where to find the japanese magazine?
Fri Nov 23 03:28:03 EST 2001
do you know where i could find information regarding the magazine
distribution outside holland?
>From: KineJapan at lists.acs.ohio-state.edu
>To: To leave <KineJapan at lists.acs.ohio-state.edu>
>Subject: KINEJAPAN digest 601
>Date: Fri, 23 Nov 2001 00:08:06 EST
> KINEJAPAN Digest 601
>Topics covered in this issue include:
> 1) Asian cinema in the Far Eastern Economic Review
> by "Don Brown" <the8thsamurai at hotmail.com>
> 2) Re: Tough question for Japanese film experts.
> by Aaron Gerow <gerow at ynu.ac.jp>
> 3) Re: Japan magazine
> by "Tom Mes" <china_crisis at hotmail.com>
>Date: Thu, 22 Nov 2001 05:11:12 +0000
>From: "Don Brown" <the8thsamurai at hotmail.com>
>To: kinejapan at lists.acs.ohio-state.edu
>Subject: Asian cinema in the Far Eastern Economic Review
>Message-ID: <F232lT2NqFJ3sl3xbYi00009fe2 at hotmail.com>
>Here's some links to articles on a supposed renaissance of Asian films at
>the local box office. Interesting that "Spirited Away (Sen to Chihiro no
>Kamikakushi)" is the only example brought up regarding Japan to support the
>article's supposition. Unfortunately, it looks rather paltry compared to
>the long list of local hits made in Korea, Hong Kong and Thailand...
>Also, since noone seems to have mentioned it yet, there's an article by
>Mark Schilling offering a round-up of Yakuza cinema in the new "Japan"
>magazine, published in Holland (in English) and available internationally.
>An interesting read.
>$B;H$($k%V%i%&%6$G!"%$%s%?!<%M%C%H at 83h$b$C$H3Z$7$/$J$k!*(B
>Date: Thu, 22 Nov 01 15:36:46 +0900
>From: Aaron Gerow <gerow at ynu.ac.jp>
>To: "KineJapan" <KineJapan at lists.acs.ohio-state.edu>
>Subject: Re: Tough question for Japanese film experts.
>Message-ID: <200111220638.fAM6cM509645 at ynu.ac.jp>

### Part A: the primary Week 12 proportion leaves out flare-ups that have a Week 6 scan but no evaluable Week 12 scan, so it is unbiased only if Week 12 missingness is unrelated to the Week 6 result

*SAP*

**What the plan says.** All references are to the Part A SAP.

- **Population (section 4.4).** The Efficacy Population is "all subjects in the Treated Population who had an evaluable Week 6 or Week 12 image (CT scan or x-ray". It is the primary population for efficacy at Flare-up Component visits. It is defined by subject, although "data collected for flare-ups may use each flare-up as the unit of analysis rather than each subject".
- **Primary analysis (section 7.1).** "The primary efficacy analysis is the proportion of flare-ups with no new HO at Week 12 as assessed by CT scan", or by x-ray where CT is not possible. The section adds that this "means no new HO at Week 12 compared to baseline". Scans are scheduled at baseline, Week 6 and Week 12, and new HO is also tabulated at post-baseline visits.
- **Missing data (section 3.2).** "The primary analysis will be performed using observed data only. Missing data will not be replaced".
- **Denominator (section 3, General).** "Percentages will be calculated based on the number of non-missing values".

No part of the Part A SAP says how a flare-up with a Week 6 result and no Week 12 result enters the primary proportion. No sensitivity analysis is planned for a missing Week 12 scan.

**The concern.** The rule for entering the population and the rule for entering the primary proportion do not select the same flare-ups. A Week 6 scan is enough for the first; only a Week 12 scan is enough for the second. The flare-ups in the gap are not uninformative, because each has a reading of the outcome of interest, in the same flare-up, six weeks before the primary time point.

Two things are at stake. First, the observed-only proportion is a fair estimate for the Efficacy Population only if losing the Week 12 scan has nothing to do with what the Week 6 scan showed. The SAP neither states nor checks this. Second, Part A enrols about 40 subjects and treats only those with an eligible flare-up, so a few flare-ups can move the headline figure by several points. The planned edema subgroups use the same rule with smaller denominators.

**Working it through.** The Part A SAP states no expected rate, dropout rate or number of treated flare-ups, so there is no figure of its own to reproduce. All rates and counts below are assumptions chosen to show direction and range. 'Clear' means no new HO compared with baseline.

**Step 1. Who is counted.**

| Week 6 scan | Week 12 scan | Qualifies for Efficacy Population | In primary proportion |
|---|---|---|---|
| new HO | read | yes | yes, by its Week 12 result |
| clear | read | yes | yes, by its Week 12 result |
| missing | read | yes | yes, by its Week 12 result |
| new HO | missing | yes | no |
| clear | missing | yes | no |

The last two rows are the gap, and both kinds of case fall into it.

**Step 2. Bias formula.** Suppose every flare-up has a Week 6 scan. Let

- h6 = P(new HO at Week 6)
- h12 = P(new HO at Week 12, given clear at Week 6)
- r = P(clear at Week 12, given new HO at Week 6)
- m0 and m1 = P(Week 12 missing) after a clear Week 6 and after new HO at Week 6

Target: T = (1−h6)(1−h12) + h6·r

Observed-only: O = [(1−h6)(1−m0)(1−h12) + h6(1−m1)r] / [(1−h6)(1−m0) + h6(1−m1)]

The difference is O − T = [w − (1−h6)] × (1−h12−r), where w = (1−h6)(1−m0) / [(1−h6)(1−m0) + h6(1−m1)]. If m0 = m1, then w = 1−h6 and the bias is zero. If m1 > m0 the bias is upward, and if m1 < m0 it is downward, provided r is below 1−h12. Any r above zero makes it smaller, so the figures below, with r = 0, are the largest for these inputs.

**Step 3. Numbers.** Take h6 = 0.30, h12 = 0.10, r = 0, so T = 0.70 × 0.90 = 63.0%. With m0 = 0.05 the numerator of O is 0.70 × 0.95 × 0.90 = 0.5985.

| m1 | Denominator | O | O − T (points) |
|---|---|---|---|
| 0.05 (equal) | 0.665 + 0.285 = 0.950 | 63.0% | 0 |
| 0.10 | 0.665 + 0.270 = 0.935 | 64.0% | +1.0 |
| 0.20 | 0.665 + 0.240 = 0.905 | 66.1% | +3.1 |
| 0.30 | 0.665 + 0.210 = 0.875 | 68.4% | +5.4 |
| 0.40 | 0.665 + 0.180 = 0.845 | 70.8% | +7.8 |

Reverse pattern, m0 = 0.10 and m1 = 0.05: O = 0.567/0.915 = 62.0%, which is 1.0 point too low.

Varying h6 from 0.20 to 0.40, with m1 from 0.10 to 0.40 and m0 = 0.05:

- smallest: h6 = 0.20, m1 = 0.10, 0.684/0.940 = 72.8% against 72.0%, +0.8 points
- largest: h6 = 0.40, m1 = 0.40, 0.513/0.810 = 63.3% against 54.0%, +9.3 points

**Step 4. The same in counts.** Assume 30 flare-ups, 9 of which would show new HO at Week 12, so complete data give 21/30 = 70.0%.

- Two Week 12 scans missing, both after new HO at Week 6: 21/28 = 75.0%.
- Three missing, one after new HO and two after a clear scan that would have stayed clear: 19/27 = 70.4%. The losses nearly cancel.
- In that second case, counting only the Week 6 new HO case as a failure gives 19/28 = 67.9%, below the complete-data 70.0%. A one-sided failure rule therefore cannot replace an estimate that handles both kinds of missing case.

>Again, Roland comes in with the informative answer. I second his opinion
>that Kimura is worthy of more study, if only in terms of the problem of
>"tenko" in the film industry, and the attraction Man'ei and Manchuria
>held for the left (as in the case of Uchida and Iwasaki Akira).
>Just to add a bit from a personal note:
>First, two of Kimura's prewar films are generally available in video in
>Japan: the 1933 Horoyoi jinsei, a wonderful example of early sound, P.C.L
>modernism, the relation between cinema and commerce (the film was
>sponsored by a beer company), and the "musical" genre; and the 1936 Ani
>imoto, which I think is a more interesting adaption of the Muro Saisei
>novel than Naruse's 1953 version.
>Second, given the Kimura family's collosal filial productivity, it is not
>suprising that some of Sotoji's siblings (not all with the same mother)
>also became famous. Kimura Sota was a novelist who was involved with
>Osugi Sakae, Tsuji Jun, and other anarchist modernists, and worked on
>creating an actual anarchist rural community in the model of Kropotkin.
>Kimura Akebono was an important early woman novelist. Kimura Shohachi was
>a famous Western style painter and illustrator. And Kimura Soju was a
>popular novelist who won the Naoki Prize in 1941. There are likely some
>more, but that's probably enough. It would be interesting just to
>investigate this family sometime.
>International Student Center
>Yokohama National University
>Hodogaya-ku, Yokohama 240-8501
>E-mail: gerow at ynu.ac.jp
>Date: Thu, 22 Nov 2001 11:52:53
>From: "Tom Mes" <china_crisis at hotmail.com>
>To: KineJapan at lists.acs.ohio-state.edu
>Subject: Re: Japan magazine
>Message-ID: <F233ZWkKkqTgtoBjfgB000092da at hotmail.com>
> >Also, since noone seems to have mentioned it yet, there's an article by
> >Mark Schilling offering a round-up of Yakuza cinema in the new "Japan"
> >magazine, published in Holland (in English) and available
>I did post this news a while ago actually, but there's no harm in reminding
>people. It's a terrific magazine with a wide variety of Japan-related
>(from cinema to politics and fashion design) that should hold an interest
>for just about anyone on this list.
>I hear next month's issue will contain an article by Jasper Sharp on film
>adaptations of the work of Edogawa Rampo. One to look out for.
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>End of KINEJAPAN Digest 601
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